“Dr. Daubert’s study reflects some of the key benefits of leveraging electronic health record data to address important clinical questions,” according to Janis Curtis, Associate Director of the CDRN program at Duke CTSI. “This includes the ability to identify potential gaps and differences in treatment patterns for various racial groups.”

Curtis also noted that through the Carolinas Collaborative CDRN, the study was able to find more than 7,000 Duke patients who met the inclusion criteria—a crucial dataset. (This data was de-identified, meaning all information that could distinguish an individual had been removed.)

The study crystallized a major issue Daubert had come to suspect as a practicing cardiologist: Despite a clear link between pregnancy complications and heart disease, there is a lack of robust guidelines and systems for screening and following-up with women in this high-risk group.

Lifting the burden

Daubert and Urrutia plan to publish their findings soon, and use them as a springboard to explore interventions that can fill the gaps they’ve identified.

Given the hectic nature of parenthood, especially in the first few months, one of the key goals is taking the burden off of individual women to track their cardiovascular health, and instead make it systematic process, leveraging the electronic medical record.

“We need to automate and facilitate the follow-up care of these women,” Daubert says. “It should be codified in the guidelines that women should have at least one blood pressure check within a year postpartum. We hope that the Duke and UNC health systems can be a model for this preventive care.”

They also hope to influence policy, such as extended postpartum insurance coverage, and work to educate both patients and providers on the importance of knowing the full Cardio-OB health picture, which includes knowing the implications of the hypertensive complications of pregnancy on future cardiovascular risk.

“There is now more recognition that this is a problem and this study moves us closer to solutions,” Daubert says. “The goal is to prevent or reduce the long-term consequences of the hypertensive disorders of pregnancy.”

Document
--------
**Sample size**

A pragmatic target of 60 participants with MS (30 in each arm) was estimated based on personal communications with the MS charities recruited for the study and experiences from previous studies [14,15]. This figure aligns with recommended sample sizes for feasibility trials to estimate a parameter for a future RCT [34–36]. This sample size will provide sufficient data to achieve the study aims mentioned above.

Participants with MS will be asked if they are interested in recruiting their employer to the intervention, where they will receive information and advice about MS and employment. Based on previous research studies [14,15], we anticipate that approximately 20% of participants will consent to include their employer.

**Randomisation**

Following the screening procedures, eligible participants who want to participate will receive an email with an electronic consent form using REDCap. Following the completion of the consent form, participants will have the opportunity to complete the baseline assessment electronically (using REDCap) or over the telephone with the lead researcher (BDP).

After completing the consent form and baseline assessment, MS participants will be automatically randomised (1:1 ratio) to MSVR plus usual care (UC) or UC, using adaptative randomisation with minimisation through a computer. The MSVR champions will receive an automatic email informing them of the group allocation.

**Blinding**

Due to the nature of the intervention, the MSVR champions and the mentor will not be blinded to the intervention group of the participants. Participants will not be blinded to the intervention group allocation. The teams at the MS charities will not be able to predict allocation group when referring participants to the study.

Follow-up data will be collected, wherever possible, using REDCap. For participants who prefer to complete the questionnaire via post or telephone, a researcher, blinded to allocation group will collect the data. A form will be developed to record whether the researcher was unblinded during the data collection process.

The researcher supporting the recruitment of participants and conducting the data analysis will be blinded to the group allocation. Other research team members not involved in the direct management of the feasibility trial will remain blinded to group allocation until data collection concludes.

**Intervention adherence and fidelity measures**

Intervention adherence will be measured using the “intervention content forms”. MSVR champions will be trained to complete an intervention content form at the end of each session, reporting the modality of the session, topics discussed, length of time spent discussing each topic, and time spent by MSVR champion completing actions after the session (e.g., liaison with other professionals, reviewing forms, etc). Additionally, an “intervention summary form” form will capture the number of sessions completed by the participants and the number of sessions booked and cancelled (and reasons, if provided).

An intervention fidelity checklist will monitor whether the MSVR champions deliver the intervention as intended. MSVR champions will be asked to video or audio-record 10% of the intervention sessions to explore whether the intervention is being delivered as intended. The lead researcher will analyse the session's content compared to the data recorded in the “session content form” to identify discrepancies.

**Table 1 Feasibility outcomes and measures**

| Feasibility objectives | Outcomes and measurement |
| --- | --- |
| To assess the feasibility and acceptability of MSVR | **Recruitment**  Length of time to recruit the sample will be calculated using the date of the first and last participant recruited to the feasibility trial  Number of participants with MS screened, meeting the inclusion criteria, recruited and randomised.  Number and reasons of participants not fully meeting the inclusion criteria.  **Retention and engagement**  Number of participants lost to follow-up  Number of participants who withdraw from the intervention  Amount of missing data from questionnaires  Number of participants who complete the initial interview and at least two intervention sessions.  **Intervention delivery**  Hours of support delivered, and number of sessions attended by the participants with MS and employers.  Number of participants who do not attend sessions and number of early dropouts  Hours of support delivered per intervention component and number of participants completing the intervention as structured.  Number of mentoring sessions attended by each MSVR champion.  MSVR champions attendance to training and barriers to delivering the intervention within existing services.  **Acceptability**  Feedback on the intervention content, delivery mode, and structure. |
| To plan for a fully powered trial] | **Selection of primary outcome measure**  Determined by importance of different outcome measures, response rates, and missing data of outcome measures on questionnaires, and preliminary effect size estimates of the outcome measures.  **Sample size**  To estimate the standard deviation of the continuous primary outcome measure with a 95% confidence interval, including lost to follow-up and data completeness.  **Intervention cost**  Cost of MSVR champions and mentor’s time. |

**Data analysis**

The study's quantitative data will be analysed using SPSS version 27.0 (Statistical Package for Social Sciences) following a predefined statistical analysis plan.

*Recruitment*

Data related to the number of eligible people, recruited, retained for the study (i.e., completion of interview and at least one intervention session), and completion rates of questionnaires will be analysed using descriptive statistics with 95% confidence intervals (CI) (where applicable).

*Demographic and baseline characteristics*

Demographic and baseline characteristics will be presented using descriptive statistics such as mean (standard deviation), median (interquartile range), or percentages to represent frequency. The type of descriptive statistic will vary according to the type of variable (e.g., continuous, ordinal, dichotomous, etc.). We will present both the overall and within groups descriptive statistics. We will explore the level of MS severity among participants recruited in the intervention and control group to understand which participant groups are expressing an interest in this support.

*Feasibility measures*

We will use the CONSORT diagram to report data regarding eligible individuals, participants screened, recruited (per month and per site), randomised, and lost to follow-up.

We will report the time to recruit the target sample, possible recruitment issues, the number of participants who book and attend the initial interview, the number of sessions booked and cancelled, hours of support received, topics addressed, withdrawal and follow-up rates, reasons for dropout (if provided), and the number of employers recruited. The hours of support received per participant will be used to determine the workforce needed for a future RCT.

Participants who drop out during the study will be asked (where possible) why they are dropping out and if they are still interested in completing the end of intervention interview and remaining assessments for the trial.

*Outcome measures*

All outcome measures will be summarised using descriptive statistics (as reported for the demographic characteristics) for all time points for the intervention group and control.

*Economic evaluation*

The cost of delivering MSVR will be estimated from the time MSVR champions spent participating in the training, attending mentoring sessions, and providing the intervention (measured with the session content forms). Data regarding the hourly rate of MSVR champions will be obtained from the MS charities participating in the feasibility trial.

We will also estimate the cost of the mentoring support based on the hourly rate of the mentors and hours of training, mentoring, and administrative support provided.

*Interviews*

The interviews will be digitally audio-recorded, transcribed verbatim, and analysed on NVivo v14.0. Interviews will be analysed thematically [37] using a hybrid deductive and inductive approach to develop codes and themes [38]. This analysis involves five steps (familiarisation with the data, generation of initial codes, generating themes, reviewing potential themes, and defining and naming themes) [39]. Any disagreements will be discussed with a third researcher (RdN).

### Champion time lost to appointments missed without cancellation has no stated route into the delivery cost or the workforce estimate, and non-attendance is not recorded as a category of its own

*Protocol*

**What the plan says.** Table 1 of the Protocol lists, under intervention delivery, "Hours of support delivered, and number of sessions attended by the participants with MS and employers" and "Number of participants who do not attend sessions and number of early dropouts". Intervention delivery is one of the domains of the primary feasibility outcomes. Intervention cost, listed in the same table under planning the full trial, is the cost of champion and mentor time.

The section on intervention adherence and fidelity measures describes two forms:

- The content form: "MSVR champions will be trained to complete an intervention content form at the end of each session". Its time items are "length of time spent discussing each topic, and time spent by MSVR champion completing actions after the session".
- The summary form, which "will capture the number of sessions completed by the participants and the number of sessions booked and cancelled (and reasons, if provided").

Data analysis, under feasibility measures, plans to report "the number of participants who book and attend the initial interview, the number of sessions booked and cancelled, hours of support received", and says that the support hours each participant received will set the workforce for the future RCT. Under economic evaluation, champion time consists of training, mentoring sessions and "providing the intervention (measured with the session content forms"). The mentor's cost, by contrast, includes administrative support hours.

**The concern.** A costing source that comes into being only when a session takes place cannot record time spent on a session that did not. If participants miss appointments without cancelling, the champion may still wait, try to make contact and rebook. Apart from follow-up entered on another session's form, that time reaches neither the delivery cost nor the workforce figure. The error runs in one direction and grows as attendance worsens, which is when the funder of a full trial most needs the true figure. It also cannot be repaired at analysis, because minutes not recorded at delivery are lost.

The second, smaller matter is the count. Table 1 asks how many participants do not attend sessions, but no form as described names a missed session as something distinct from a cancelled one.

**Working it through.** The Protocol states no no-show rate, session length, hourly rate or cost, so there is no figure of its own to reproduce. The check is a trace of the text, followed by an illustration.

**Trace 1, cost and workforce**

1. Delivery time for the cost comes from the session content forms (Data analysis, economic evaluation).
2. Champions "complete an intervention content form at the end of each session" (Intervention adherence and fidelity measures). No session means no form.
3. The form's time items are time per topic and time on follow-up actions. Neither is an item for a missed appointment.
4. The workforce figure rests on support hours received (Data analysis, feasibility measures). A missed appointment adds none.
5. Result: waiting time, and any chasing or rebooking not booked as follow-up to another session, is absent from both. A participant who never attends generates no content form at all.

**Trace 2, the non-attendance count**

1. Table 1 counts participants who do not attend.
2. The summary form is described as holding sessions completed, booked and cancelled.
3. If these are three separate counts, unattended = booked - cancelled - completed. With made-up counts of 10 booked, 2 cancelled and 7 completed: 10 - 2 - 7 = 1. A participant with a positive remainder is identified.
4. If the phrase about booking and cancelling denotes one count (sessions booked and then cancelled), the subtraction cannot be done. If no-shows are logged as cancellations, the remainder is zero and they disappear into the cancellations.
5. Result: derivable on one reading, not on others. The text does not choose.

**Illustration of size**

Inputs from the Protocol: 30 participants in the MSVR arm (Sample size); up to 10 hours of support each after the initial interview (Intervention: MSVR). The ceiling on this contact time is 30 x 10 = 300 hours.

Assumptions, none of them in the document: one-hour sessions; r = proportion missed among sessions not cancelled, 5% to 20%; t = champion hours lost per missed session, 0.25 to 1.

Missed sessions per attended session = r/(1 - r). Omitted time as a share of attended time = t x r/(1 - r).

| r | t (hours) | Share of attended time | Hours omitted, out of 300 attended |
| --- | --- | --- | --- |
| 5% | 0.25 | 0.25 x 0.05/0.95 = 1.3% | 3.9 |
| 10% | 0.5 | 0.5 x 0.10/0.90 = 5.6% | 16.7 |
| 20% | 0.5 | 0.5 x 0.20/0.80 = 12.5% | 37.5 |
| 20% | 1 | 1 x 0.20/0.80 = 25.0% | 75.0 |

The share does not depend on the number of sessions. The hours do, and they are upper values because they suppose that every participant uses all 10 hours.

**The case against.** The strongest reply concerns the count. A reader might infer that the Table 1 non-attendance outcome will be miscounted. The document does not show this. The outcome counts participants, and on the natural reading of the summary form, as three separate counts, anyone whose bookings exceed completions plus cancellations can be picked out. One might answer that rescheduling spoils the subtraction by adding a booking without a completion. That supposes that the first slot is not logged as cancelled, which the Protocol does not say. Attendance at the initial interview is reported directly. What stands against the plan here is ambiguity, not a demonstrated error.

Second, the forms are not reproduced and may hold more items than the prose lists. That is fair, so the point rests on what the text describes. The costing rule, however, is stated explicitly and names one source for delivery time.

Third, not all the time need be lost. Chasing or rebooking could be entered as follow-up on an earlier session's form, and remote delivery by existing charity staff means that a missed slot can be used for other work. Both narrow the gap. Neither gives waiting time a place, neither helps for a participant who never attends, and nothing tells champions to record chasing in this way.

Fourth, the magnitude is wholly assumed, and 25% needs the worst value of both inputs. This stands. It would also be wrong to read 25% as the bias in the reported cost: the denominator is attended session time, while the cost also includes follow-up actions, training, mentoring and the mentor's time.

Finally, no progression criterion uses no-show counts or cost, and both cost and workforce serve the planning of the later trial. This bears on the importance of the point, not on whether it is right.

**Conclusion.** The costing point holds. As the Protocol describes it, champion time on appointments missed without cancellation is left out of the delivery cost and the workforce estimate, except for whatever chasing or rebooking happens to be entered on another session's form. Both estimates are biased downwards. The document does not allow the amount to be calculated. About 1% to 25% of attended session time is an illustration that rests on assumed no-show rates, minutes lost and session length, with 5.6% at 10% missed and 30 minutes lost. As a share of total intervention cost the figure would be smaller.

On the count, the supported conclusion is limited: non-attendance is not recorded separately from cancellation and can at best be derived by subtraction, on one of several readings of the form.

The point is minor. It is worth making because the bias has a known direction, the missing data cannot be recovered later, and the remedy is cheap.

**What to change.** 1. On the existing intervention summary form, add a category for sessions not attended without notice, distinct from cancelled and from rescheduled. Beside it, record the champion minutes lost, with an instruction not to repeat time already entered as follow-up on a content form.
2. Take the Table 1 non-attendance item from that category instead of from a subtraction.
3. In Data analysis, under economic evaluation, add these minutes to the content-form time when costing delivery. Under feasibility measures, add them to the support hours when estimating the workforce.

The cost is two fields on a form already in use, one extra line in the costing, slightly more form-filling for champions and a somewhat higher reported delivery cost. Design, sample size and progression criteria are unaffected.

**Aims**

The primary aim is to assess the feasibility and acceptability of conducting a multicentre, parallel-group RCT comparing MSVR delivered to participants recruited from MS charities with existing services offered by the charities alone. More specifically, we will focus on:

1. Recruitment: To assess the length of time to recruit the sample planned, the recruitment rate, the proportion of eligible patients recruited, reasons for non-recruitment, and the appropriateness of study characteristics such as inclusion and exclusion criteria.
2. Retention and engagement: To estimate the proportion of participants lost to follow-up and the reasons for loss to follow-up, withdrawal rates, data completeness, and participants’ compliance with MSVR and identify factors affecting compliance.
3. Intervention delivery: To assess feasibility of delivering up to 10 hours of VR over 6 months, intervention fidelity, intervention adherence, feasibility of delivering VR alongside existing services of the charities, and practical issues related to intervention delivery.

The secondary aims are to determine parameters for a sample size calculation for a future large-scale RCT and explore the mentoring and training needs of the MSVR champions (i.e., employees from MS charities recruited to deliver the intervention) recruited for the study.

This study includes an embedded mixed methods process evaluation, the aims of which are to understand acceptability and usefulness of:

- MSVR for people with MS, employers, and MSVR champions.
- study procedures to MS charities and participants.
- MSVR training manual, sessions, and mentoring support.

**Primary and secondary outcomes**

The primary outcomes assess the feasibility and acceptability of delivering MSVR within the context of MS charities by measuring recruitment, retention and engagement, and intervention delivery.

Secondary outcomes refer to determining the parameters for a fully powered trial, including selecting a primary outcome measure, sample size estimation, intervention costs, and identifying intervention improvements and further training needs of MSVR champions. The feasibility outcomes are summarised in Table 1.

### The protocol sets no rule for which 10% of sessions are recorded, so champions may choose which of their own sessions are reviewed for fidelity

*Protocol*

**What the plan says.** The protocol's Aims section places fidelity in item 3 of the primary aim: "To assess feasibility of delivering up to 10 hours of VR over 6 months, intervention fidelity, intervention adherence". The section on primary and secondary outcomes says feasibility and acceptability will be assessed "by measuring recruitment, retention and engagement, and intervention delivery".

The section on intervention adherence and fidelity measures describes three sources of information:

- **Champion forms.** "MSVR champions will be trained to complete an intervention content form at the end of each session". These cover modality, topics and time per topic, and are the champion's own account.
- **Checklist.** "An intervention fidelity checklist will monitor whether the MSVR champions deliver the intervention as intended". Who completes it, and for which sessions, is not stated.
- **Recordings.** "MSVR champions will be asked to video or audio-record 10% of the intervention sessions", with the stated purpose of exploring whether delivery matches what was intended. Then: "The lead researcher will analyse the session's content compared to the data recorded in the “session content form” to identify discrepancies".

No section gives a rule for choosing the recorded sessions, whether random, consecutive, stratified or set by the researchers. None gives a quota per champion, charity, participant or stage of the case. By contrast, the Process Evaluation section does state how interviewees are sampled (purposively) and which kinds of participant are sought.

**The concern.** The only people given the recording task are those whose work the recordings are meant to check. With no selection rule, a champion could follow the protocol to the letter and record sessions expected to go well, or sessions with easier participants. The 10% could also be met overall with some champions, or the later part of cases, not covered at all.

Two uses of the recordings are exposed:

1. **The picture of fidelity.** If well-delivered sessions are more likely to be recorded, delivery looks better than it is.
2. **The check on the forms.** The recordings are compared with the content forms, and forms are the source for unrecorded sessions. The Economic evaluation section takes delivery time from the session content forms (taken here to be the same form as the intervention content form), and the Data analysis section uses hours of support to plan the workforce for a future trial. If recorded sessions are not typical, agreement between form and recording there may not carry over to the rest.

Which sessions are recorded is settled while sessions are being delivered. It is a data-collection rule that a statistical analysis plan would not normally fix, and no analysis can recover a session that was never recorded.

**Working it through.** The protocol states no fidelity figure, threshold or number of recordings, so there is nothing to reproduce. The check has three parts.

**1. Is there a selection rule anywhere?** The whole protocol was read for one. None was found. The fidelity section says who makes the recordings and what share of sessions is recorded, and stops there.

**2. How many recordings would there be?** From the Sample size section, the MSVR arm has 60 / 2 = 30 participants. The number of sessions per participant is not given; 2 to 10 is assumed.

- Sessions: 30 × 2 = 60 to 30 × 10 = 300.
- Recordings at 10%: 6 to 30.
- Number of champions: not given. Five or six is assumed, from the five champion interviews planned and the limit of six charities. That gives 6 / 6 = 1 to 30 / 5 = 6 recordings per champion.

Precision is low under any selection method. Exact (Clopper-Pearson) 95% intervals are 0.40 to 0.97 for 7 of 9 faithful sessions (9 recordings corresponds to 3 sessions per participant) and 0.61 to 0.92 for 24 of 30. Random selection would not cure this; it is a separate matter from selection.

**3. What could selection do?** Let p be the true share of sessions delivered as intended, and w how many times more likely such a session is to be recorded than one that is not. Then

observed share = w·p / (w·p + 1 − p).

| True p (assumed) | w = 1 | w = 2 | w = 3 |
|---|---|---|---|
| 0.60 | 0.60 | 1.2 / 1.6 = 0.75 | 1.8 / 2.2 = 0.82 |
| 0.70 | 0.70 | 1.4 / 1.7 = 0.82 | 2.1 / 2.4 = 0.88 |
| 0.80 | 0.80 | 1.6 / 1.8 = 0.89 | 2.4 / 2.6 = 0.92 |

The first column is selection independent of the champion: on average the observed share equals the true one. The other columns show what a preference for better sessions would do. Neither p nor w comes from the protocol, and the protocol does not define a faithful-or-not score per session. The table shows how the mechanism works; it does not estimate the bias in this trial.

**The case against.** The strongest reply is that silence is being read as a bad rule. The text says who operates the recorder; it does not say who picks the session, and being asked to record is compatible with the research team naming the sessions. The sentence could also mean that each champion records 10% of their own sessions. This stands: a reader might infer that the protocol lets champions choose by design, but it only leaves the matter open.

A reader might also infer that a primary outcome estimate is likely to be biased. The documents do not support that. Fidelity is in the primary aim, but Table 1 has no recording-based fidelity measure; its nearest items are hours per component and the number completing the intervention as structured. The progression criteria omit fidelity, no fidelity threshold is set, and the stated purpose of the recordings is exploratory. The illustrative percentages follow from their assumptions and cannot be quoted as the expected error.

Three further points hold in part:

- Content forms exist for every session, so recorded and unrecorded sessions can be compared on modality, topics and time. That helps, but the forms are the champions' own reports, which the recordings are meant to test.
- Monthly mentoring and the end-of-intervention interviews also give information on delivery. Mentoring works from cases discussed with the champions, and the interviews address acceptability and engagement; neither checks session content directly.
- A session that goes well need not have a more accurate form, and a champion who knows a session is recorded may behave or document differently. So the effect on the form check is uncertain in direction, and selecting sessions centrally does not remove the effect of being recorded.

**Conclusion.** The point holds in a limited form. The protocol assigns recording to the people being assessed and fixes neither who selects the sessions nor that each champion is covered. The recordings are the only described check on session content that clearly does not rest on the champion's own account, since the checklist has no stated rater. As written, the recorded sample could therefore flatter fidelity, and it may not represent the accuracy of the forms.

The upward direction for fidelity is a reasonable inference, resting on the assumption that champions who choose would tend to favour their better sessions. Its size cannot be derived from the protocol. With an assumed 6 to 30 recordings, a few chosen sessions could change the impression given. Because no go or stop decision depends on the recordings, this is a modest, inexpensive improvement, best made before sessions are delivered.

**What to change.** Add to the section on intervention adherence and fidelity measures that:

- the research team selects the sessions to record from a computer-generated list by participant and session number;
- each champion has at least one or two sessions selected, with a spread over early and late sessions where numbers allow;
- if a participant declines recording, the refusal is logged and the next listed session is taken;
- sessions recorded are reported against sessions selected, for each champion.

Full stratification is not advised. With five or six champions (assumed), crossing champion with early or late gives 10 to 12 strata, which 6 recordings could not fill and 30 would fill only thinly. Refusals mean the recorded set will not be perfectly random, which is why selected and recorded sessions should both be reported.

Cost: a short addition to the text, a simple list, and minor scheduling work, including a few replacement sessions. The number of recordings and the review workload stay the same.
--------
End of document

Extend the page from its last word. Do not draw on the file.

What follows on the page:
Crossing the finish line

A retrospective study like this needs more than funding and data to succeed. As a Carolinas Collaborative awardee, Daubert also received expert project management from CTSI Accelerator to shepherd this work from initial design to IRB approval, data analysis, and completion.

 

Janis Curtis and Lisa Davis, Duke CTSI
Janis Curtis, PhD, MSPH (L) and Lisa Davis, PhD (R)
of Duke CTSI provided crucial research support.

Lisa P. Davis, PhD, MSPH, Director of Special Projects at Duke CTSI, served as Project Leader, and provided project management and infrastructure from start to finish, including the financial oversight, timeline management, and regulatory and operational knowledge that any research project entails.

“It was a wonderful experience working with Dr. Daubert and her team to advance this research,” says Davis. “The team has successfully secured follow-on funding, and it will be so exciting to the see the next phase of the project. Many pregnant women will benefit from this research in the future.”

Dr. Daubert was awarded an Innovation Grant from the Duke Clinical Research Institute based on this initial work and also plans to apply for a PCORI grant to continue research on optimizing health in women affected by the hypertensive disorders of pregnancy.


For more information about translational funding and project management, visit CTSI Accelerator.

For more information about using Clinical Data Research Networks to conduct multi-site research using well-curated EHR, visit the CDRN Program.

Duke CTSI is supported in part by the Duke CTSA grant #UL1TR002553.